When does inflation start? Well, if you had to pick a point, it might be at a point when many pundits believe deflation is likely, as I laid out in my first post on this blog, just one month ago.
Two to three years ago, many investment talking heads (myself included) spoke of the potential for emerging and developed countries stock markets to diverge in, at least, the strength of their upward market trend. The idea being that the developed country markets would move sideways, while emerging markets would continue to thrive.
The credit crisis which culminated in the stock market plunge of 2008/2009 of course showed how correlated these markets could be during times of panic. However, there is nothing wrong with the general divergence thesis during normal times, with many emerging markets getting close to re-testing their 2007/2008 price levels. Divergence is or will be here, and remains as real a prospect as ever.
However, there is one place where divergence currently exists: the "anticipation" of inflation/deflation. In developed nations, the worry is that future deflation will set these rich economies on a two-decade Japanese-style slump. In developing economies, the worry is the opposite and, rather than an intellectual debate about the future, the issue is immediate and proximate: inflation, which IS (t)here. Especially food inflation.
Large developing nations, such as India, China, and Russia, have all recently reported jumps in their inflation rates, headlined by significant jumps in food inflation (see here, here, and here). This has even resulted in an overall significant jump in global food inflation too (see here). This is the result of climate change generally, which of course plays out via specific "natural events", such as drought, flooding, and "rainfall dosing" (which is a term I am using to describe the phenomenon of growing season rainfall remaining relatively the same, but is concentrated in far fewer days [but does not consist of "flooding", per se]). This is in addition to the lower yields that are produced from heat-stressed plants. Climate-change induced food issues are here, and they are here to stay for some time.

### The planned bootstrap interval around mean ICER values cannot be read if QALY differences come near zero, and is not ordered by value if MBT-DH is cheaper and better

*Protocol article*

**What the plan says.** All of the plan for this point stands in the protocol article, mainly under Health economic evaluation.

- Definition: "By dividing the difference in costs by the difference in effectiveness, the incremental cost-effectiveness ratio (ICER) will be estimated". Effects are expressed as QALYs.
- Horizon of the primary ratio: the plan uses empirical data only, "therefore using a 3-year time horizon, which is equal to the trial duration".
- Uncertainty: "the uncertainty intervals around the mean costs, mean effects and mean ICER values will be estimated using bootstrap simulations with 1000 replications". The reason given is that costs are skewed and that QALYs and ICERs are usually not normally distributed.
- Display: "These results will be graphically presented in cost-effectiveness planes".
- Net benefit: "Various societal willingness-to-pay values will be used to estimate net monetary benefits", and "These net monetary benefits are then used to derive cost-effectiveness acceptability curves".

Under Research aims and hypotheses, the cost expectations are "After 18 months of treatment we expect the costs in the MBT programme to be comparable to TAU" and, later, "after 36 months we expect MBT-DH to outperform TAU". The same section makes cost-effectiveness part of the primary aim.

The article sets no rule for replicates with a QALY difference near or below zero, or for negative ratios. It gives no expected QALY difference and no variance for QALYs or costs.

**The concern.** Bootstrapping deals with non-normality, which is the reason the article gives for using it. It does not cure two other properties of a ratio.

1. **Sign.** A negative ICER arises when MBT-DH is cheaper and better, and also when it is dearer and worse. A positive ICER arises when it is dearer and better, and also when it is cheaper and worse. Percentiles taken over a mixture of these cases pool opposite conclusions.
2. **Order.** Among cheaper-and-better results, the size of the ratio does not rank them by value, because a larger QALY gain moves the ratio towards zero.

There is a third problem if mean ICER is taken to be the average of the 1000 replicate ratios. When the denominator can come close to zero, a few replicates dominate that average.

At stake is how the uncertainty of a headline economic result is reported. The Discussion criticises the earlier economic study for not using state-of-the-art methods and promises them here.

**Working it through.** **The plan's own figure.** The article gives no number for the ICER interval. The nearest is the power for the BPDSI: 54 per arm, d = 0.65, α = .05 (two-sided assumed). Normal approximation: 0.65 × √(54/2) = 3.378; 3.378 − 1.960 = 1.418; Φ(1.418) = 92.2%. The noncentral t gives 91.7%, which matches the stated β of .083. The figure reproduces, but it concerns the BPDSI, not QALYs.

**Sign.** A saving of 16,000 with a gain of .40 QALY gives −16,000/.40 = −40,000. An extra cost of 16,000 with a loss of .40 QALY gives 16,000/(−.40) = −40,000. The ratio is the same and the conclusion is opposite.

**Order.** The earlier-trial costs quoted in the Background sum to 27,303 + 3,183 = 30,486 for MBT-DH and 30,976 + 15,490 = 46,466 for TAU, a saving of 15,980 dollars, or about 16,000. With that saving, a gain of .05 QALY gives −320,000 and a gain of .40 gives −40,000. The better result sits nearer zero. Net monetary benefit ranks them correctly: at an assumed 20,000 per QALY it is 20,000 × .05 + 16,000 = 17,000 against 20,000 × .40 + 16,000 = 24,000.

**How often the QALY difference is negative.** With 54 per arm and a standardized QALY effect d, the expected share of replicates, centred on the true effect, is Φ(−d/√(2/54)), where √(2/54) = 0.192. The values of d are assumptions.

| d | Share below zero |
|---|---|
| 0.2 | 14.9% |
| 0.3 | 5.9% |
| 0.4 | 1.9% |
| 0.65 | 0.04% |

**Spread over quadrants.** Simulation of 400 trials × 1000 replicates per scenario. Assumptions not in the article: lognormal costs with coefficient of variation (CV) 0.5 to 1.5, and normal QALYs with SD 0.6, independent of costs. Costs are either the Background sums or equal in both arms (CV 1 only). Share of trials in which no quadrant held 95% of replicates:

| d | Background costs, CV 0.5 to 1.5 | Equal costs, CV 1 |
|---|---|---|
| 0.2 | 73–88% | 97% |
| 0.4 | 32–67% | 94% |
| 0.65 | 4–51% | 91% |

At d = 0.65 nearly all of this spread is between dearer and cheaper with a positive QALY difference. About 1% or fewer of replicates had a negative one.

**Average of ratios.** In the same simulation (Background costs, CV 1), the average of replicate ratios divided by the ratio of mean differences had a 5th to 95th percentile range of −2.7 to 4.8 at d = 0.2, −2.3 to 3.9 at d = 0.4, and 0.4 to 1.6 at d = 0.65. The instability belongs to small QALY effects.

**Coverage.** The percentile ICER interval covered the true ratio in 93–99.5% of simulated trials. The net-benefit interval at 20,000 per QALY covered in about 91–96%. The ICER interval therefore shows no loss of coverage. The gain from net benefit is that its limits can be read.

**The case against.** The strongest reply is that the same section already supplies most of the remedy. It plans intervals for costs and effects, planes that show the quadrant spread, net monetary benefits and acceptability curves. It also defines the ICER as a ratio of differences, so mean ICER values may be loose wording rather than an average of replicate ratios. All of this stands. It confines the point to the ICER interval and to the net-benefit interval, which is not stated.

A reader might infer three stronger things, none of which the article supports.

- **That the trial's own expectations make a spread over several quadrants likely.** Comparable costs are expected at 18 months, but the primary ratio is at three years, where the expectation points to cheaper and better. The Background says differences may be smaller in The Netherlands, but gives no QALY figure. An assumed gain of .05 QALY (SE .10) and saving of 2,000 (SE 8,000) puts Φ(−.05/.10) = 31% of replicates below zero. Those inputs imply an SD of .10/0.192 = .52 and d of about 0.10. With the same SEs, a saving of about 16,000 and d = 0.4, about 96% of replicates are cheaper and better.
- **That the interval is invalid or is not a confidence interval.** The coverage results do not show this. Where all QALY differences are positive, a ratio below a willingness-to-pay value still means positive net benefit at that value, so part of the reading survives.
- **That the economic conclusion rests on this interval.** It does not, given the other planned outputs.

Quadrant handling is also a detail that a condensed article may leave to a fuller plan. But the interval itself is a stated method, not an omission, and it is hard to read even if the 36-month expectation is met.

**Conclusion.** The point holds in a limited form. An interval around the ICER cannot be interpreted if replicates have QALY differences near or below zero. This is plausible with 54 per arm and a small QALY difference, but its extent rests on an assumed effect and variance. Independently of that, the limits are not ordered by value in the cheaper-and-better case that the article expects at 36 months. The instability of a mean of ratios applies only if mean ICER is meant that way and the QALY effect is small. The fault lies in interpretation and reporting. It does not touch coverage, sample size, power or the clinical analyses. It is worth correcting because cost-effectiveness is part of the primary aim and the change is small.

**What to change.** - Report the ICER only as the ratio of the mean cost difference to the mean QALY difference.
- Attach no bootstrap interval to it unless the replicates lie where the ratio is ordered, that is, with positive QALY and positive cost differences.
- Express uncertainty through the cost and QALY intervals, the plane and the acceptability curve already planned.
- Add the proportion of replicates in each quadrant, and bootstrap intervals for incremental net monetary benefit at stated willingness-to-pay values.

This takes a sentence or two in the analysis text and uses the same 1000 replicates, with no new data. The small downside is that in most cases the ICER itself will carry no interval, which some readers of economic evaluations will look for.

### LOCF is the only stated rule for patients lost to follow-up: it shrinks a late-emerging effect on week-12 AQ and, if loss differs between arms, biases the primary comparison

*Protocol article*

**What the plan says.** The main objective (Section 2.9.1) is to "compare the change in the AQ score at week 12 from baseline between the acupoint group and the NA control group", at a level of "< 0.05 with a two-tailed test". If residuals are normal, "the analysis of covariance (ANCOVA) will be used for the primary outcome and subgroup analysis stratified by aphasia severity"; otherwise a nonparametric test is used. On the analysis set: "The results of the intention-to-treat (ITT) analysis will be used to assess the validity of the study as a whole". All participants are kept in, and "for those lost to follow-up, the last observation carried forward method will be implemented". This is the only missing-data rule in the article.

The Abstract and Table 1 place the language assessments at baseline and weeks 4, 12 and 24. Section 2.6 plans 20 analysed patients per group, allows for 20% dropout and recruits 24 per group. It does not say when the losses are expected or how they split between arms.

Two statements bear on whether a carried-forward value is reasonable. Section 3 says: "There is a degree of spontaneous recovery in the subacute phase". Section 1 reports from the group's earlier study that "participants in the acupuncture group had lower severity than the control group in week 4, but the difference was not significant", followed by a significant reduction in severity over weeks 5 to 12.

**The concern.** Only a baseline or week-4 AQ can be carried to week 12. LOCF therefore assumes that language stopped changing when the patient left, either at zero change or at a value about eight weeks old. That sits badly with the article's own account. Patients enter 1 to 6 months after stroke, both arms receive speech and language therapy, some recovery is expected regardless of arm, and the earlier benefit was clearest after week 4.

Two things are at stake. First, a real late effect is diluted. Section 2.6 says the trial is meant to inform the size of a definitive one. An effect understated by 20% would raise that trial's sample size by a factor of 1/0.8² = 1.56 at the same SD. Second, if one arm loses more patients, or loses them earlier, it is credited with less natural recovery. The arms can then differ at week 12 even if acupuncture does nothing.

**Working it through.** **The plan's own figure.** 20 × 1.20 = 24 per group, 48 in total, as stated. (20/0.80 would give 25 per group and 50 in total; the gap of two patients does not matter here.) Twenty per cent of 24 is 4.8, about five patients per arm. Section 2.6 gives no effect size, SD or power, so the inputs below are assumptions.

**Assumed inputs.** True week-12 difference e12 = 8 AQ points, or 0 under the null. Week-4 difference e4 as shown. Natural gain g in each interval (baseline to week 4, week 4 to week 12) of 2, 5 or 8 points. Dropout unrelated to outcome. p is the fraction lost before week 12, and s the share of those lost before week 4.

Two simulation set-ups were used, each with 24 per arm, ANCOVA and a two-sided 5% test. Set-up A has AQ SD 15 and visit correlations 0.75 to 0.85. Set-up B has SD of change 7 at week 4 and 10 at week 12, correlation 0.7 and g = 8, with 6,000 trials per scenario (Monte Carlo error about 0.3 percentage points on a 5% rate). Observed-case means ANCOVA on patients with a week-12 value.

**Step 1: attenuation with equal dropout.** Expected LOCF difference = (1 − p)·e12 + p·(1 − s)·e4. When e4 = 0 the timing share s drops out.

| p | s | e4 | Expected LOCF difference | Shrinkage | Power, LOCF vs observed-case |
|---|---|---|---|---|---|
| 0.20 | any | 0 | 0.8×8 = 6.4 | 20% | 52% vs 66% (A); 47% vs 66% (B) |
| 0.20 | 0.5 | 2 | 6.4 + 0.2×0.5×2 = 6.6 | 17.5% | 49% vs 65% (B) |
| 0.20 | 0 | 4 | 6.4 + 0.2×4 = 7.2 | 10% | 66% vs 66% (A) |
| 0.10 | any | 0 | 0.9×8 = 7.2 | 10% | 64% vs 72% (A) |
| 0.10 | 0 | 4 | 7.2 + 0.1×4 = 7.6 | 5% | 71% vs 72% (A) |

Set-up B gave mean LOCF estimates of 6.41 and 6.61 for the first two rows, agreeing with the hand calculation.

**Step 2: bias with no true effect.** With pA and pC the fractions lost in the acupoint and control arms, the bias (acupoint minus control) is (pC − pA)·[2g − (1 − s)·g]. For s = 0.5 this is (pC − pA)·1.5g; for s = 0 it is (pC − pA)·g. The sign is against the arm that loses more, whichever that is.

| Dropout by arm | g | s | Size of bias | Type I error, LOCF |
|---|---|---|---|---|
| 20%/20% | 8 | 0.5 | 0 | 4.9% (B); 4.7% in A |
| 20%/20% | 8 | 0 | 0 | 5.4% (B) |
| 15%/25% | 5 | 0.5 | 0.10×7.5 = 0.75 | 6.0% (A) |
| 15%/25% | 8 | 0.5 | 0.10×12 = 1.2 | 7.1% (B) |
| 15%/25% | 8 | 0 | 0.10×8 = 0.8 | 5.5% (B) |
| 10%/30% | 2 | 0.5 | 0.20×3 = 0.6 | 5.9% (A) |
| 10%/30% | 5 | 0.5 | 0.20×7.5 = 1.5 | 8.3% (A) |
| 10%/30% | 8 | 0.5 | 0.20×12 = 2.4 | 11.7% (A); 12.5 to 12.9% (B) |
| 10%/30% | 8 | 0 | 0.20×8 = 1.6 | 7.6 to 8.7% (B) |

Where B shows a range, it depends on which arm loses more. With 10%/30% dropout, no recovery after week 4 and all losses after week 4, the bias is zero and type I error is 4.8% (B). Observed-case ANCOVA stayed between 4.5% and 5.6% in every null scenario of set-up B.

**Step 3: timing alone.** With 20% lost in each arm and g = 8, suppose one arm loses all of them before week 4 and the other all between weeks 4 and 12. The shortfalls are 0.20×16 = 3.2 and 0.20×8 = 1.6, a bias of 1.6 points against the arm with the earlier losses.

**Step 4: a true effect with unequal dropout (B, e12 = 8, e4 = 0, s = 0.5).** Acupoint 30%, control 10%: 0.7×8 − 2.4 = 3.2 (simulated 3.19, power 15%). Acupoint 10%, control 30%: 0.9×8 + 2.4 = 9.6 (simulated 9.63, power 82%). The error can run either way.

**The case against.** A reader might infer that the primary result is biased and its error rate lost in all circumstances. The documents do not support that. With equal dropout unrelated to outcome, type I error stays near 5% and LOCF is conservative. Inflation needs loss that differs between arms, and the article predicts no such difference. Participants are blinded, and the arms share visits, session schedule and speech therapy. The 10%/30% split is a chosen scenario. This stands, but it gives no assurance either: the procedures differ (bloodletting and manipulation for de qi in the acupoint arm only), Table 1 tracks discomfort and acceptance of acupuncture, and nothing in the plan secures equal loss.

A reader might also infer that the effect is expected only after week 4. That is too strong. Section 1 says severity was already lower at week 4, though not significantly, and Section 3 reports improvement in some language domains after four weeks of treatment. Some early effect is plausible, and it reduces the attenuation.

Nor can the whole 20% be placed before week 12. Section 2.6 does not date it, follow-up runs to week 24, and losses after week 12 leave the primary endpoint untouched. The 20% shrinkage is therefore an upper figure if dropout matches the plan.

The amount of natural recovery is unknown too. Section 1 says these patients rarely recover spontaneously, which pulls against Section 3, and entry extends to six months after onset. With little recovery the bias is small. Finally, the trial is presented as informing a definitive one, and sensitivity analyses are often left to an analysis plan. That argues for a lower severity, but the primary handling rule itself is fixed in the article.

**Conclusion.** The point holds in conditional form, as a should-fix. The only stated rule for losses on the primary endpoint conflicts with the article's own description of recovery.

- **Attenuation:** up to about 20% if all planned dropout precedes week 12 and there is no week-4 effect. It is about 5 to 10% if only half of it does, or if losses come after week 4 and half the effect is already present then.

The only reason that inflation remains off the radar screen of many professional investment types is that, in the western world at least, the food budget typically consists of a very low proportion of overall income. Whereas, however, the opposite is true in the developing world (or more so, even, in the undeveloped world), food budgets constitute a much higher proportion of the total income. So, food inflation has a much greater effect in those countries and feeds into the total inflation picture very quickly. In food, the principle of substitution (the idea that, during inflationary times particularly, folks substitute cheaper but roughly similar items for more expensive ones) has only limited applicability: after all, everyone needs to eat.
Food inflation also enters the general inflation cycle very quickly too (especially farther down the income ladder a country is) because, aside from an inflationary element of its own, the inflation knock-on effect is very pernicious, as the factory worker, et.al, marches into the boss' office, and demands a raise to deal with his deteriorating ability to feed his family. This scene plays out exactly the same way, hundreds of millions times, in hundreds of thousands of bosses offices.
The dream that (some may have that) food inflation emanating in one part of the globe won't spill over somewhere else is likely to be met by the insistent ringing of the morning's alarm clock: free trade in food. As pricing for food rises - there and here - the knock-on effect will also be felt as like looking into a mirror - here and there.
Climate change, and its resultant outputs, will have effects ranging from the evisceration of the capital value of, particularly, long-dated low-yielding stripped bonds, to the more pragmatic, of the renewed popularity of the high-yielding home garden.
So, the weather issues of this summer's northern hemisphere's growing season provide a glimpse into the future: a future which is coming fast. For those who want to understand it better, there's no better place to point your binoculars than at the emerging market countries.